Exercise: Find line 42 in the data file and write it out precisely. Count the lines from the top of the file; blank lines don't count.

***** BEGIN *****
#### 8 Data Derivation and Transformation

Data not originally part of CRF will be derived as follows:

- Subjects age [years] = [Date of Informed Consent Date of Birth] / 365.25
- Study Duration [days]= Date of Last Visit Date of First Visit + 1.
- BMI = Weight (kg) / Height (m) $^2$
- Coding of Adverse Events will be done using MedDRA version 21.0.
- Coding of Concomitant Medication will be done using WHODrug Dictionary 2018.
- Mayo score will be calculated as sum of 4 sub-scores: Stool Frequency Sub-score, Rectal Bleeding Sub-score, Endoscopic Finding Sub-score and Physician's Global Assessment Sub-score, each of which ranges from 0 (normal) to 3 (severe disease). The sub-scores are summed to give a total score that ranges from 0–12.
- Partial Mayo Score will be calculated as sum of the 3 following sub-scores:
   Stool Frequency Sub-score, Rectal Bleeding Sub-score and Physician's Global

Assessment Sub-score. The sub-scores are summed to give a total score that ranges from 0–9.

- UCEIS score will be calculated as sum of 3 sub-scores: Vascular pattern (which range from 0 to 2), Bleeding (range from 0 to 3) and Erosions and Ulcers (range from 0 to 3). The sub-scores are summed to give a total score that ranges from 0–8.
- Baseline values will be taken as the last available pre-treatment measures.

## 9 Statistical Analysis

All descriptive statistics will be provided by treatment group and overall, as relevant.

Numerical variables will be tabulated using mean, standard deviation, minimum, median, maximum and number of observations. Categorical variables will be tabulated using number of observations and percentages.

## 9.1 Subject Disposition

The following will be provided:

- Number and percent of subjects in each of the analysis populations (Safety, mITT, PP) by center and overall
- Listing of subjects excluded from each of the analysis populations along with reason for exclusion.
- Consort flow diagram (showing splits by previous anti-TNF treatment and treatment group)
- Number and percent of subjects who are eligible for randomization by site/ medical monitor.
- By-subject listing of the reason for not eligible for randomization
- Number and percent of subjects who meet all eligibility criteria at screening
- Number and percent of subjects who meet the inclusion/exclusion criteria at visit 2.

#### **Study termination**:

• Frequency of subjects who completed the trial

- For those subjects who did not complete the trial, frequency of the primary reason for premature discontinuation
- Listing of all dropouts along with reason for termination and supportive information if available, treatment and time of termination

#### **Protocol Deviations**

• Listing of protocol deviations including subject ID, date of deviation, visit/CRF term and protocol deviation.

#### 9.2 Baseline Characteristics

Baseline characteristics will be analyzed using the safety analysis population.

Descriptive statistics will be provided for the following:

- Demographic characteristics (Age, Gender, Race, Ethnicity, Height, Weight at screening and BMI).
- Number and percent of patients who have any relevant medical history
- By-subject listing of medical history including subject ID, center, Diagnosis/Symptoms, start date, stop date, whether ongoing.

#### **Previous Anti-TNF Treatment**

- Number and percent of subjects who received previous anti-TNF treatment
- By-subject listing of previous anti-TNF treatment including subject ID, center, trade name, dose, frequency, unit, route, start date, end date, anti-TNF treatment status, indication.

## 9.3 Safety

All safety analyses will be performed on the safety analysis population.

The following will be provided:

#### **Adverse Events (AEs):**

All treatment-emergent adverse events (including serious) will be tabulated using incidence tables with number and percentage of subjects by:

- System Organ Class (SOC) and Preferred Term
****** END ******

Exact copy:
All safety analyses will be performed on the safety analysis population.